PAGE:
I also really like the way that you have broken down the outstanding criteria and then analysed phrases in your lesson observation feedback, as a way of feeding back both to teachers, but also on the observers. I'm definitely going to do this with our most recent set of feedback forms as I think sometimes teachers see 'outstanding' as unobtainable and the marginal gains approach seems like a brilliant way to support teachers to develop their own practice.
Finally, inviting us in to see the first go at a student Pedagogy INSET day was great, it shows great confidence to share 'a work in progress' and I enjoyed it very much.   We continue to try to find ways to involve student voice in teaching and learning, but I had not considered this approach myself.  It was great to see the word 'pedagogy' on the student timetables for the day (something which I perhaps shy away from using, even with staff) and there were high expectations of the level of language about learning which the students  were expected to access.  The students and staff were all welcoming, please thank the Ped Leaders who shared their experiences and the teachers whose sessions I sat in on.
It is always lovely to get warm feedback from visitors, but I'm sure that you will agree that this is glowing praise in a number of places:  "innovative", "inspired", "fantastic", "amazing", "will stay with me", "impressive", "resonated", "coherent", "brilliant", "high expectations", "welcoming", "infectious".
If you are reading this and wanting to know more about the work we have done in developing a Canons Pedagogy then have a trawl through the posts on this blogsite.  If you like what you read there then give us a call or send an email to We are always happy to share expertise and these contacts give Canons an opportunity to learn from your work too, making the sharing mutually beneficial, which can't be a bad thing.

Saturday, 9 February 2013

The importance of making mistakes

I am a proud advocate of making mistakes. As a languages teacher (and life-long language learner) I am proud to say that making mistakes has helped me to learn and teach three modern foreign languages, and I hope that I never stop making mistakes! Why am I so keen to keep getting things wrong? Well, as I tell the children that I teach, I’d rather you give it a go, get it wrong and learn from the experience, than never try at all. Where would be the fun in that?!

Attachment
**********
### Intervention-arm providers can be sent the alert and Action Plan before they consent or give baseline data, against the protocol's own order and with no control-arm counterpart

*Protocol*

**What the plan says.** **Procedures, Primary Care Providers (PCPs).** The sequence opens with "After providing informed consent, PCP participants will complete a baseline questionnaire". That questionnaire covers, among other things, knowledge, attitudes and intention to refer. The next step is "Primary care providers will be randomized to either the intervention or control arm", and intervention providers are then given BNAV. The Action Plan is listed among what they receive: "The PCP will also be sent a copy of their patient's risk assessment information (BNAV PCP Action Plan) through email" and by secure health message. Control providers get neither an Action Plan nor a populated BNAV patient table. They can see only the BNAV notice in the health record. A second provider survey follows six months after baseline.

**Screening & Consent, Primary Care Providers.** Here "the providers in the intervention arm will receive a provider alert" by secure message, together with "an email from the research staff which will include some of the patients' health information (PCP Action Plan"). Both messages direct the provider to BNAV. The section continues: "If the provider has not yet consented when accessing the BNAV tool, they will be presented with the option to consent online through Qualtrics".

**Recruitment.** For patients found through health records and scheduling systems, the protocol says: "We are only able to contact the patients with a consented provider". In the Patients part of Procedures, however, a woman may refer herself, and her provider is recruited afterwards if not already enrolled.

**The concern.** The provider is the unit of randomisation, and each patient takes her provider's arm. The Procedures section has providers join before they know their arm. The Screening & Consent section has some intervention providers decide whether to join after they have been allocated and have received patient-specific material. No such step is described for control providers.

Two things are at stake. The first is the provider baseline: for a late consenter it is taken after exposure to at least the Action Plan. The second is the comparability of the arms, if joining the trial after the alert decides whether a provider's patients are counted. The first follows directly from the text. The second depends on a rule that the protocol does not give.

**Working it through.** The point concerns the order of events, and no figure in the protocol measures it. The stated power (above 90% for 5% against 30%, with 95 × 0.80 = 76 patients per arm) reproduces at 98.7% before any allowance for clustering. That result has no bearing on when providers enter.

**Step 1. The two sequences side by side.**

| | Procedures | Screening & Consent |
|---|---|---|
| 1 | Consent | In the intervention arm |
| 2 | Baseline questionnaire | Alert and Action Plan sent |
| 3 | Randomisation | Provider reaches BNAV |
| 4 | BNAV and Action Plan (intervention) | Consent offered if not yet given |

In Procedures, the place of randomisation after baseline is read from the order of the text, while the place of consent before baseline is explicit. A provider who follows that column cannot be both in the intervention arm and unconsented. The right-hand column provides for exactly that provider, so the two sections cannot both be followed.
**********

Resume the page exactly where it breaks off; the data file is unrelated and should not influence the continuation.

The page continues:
Let me share an embarrassing (and, with hindsight, rather funny) example of when I made a mistake on my own language learning journey. During my time in Italy as part of my overseas placement for my undergraduate degree, I was working as an English Language Assistant at a high school in Milan. Although most of the time I was speaking in English with the students with whom I was working, there was the occasional moment when I needed to communicate with them in Italian if something was not understood, or a translation was required. When I thought I’d said something along the lines of “I would discourage the use of an online translator” to the class (using the Italian verb ‘scoraggiare’), my utterance was immediately followed by a roar of laughter from the 30 fifteen-year-olds and the 60-something year old teacher that seemed to rattle windows and reverberate through me. Huh?! What had I said that was so funny? Well, as the teacher tried to explain to me, struggling to succumb to a schoolgirl-like giggling fit, I had mistakenly used a very similar verb that carried an altogether different meaning – ‘scoreggiare’ – meaning ‘to fart’. You can imagine my dismay. Enough said on that matter!

Needless to say, I learnt from this mistake, and it is a mistake that I will never make again, I doubt! And although it may have been embarrassing at the time, I can look back now and smile J.

As human beings, many of us seem to fear/dislike/avoid failure. We don’t want to appear as weak, defunct, not good enough, or dare I say – stupid. We have reputations to uphold, goals to reach; this must suggest that making mistakes will only slow us down, get in the way of our trajectory, or make other people think less of us. There is a name for this – atychiphobia. From the Greek phóbos, meaning "fear" or "morbid fear" and atyches meaning "unfortunate", it is the abnormal, unwarranted, and persistent fear of failure. As with many phobias, atychiphobia often leads to a constricted lifestyle, and is particularly devastating for its effects on a person’s willingness to attempt certain activities (thanks Wikipedia for that explanation!).